Ebola worrying UI students about family safety


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As the Ebola epidemic has become a more substantial issue in the past month, University of Iowa students who have family in the most-affected countries of West Africa are growing worried.

UI student Martina Korpue, who has family living in Liberia, said she’s worried about her family catching the disease because of overcrowding.

“My family lives in the city of Monrovia, and being that it is more populated and congested in that area, the disease spreads at a rapid rate, which is my main concern for my family over there,” she said.

Liberia, Sierra Leone, and Guinea are the three main countries to be affected by Ebola, said Ronald McMullen, a UI visiting associate professor of political science and former U.S. ambassador to Eritrea.

He said many other countries in the region have been able to prevent Ebola thus far.

“Several countries in the region, such as Ghana, have successfully mobilized their public-health systems to try to prevent Ebola from spreading to their countries,” he said.

McMullen said that the public-health systems in the most-affected parts of West Africa are having a difficult time handling the situation.

“There just aren’t enough facilities, lab equipment, protective gear, and trained health care workers to contain the crisis,” he said. “The World Health Organization, the U.S. government, and many others are rushing assistance to the affected West Africa countries.”

One former UI student who now lives in Guinea said people are afraid of Ebola.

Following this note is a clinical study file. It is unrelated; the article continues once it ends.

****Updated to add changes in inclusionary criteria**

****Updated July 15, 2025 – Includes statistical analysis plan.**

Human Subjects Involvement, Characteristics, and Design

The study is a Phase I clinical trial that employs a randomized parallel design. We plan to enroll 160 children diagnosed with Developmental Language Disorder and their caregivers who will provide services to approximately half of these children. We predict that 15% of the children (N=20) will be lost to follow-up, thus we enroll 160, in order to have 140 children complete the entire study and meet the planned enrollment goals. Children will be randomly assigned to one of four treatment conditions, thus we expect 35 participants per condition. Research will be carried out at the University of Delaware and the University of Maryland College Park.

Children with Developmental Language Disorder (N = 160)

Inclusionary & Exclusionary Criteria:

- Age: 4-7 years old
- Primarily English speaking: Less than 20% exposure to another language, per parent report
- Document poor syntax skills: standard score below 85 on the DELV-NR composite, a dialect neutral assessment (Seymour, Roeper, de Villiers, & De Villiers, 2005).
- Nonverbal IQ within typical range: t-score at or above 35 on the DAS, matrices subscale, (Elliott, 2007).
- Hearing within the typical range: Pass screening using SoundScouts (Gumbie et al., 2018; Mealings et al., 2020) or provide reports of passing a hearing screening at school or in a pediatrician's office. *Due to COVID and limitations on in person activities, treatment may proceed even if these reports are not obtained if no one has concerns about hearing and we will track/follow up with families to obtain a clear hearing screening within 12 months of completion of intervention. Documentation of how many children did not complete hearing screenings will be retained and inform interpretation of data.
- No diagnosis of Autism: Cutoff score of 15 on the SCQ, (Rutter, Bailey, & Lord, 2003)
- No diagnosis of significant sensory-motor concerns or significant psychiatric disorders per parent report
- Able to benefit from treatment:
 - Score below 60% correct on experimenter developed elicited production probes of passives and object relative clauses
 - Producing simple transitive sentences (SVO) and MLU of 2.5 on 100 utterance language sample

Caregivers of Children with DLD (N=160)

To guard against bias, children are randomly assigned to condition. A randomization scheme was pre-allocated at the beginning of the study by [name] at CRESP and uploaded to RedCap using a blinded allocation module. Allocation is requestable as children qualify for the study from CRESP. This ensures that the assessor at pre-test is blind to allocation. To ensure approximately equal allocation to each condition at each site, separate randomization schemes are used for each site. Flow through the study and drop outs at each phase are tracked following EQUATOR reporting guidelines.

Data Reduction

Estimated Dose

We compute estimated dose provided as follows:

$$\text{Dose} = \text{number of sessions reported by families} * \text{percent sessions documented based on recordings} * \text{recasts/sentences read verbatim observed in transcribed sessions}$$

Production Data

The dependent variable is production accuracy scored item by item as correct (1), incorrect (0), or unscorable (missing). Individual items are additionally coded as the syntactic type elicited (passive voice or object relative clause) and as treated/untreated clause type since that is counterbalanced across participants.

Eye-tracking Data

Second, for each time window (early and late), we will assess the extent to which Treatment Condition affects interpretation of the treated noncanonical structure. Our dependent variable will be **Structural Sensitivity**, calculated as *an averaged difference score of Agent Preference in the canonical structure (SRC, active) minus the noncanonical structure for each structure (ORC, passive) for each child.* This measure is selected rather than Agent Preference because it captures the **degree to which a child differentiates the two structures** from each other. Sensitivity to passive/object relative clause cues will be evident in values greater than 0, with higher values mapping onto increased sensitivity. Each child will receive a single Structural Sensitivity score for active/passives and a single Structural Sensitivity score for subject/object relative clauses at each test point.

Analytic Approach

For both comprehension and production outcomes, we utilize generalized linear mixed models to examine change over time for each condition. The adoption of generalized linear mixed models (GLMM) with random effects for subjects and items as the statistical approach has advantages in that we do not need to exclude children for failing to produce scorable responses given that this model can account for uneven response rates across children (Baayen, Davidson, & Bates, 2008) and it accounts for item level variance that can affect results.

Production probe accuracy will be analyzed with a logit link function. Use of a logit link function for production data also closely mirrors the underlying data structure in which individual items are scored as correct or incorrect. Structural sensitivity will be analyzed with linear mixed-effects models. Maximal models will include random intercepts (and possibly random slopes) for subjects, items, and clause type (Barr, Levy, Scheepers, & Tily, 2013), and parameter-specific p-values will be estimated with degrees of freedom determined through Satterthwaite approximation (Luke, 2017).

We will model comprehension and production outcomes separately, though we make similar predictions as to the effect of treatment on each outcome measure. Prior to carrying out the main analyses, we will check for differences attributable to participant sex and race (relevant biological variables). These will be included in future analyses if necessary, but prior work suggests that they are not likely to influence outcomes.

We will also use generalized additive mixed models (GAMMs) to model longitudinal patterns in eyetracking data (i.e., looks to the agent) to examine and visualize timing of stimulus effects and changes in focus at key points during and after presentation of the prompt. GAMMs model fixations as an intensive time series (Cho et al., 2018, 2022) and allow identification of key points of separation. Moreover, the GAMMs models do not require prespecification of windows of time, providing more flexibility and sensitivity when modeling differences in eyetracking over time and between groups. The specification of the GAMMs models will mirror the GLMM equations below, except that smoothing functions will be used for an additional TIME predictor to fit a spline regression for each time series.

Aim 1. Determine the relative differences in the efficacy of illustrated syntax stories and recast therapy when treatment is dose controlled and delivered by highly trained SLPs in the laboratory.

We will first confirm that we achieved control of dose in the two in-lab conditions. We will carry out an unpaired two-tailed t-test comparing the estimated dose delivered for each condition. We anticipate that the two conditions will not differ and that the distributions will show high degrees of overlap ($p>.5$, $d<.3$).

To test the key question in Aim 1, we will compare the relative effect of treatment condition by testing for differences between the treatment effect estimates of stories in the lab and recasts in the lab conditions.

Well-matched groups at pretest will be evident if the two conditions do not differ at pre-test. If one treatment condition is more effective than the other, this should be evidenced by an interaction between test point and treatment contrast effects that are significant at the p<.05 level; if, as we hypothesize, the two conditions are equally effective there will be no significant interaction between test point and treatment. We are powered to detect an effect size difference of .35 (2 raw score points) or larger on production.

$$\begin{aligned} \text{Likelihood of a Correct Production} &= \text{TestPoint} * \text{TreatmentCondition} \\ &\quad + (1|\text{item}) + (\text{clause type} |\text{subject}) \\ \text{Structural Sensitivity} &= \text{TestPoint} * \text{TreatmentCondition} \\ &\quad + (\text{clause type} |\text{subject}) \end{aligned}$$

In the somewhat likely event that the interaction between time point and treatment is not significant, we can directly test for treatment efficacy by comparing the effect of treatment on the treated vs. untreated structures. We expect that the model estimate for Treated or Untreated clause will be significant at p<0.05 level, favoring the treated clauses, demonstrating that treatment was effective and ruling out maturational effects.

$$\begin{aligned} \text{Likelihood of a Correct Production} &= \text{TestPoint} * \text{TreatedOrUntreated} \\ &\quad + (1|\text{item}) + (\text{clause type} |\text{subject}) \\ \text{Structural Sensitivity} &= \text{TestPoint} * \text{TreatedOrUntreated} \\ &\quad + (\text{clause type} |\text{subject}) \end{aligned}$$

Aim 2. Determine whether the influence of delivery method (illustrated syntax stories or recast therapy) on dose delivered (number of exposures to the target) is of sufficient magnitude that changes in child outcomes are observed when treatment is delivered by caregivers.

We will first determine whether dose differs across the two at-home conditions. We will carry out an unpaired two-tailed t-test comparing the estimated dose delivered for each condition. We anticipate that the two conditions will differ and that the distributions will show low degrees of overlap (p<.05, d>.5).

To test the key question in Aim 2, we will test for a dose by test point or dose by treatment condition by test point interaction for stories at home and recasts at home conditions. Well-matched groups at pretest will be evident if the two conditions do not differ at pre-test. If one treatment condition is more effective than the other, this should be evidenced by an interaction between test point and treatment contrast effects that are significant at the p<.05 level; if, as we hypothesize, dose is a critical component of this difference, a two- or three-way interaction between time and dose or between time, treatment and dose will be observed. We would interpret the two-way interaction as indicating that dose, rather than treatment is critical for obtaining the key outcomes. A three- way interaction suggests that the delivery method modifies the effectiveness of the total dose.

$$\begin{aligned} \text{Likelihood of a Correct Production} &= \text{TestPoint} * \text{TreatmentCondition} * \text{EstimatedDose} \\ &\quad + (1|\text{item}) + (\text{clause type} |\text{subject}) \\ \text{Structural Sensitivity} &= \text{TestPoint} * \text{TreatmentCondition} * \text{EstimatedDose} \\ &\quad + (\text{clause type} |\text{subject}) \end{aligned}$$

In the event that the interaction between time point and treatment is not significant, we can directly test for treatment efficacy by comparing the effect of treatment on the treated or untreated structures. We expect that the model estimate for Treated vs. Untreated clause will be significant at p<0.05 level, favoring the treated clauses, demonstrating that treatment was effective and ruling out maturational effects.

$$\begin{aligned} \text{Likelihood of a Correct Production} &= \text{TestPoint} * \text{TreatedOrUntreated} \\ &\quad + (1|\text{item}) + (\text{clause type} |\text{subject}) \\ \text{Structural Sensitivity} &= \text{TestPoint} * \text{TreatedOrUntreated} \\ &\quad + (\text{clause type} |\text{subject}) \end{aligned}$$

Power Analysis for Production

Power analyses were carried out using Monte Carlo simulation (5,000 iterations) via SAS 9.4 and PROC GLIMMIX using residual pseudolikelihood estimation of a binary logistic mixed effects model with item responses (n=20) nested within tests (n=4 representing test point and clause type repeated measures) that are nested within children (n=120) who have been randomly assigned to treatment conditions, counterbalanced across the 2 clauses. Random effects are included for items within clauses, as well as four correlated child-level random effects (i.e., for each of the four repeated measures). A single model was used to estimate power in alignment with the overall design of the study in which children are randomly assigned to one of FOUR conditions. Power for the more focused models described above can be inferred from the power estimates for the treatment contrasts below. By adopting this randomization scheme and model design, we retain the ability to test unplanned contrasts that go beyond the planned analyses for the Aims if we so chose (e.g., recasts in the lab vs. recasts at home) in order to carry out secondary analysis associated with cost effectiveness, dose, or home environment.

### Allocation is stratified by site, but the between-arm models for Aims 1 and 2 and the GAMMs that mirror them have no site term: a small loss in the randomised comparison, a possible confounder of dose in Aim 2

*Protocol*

Mamadou Oury Barry said that everyone in the country is taking precautions to avoid the disease.

“We do everything possible to avoid this disease,” he said. “We avoid all direct contact with people, avoid going to public places, and wash our hands regularly. It’s really a pity to live in this country and have family here in this time of epidemic. Everyone is afraid.”

Jeremy Youde, University of Minnesota-Duluth associate professor of political science and department head, said that the countries’ health-care systems struggle is only one of many consequences of the disease.

“Epidemics can have a major economic effect,” he said. “There are the direct costs of responding to an epidemic, but there are also significant indirect costs: people unable to go to work, businesses closing down, investors pulling money out of the country.”

Youde also described how the government and the country as a whole would be viewed after going through something such as the Ebola epidemic.

“Epidemics can place a big burden on the political system,” he said. “Can the government make effective policy? Can it demonstrate competence? Do leaders use an epidemic as an excuse to introduce discriminatory or undemocratic legislation? Finally, epidemics can damage a country’s reputation. They can contribute to a country being seen as diseased and therefore a place to avoid.”

UI graduate student Vidura Ufeli, who has three sisters living in Nigeria, which has been deemed Ebola-free, said that more people need to be informed about the disease.

“I just feel that people need to read and be educated on what exactly is going on and how to remain safe,” he said. “The fear is only increased by ignorance about the virus.”

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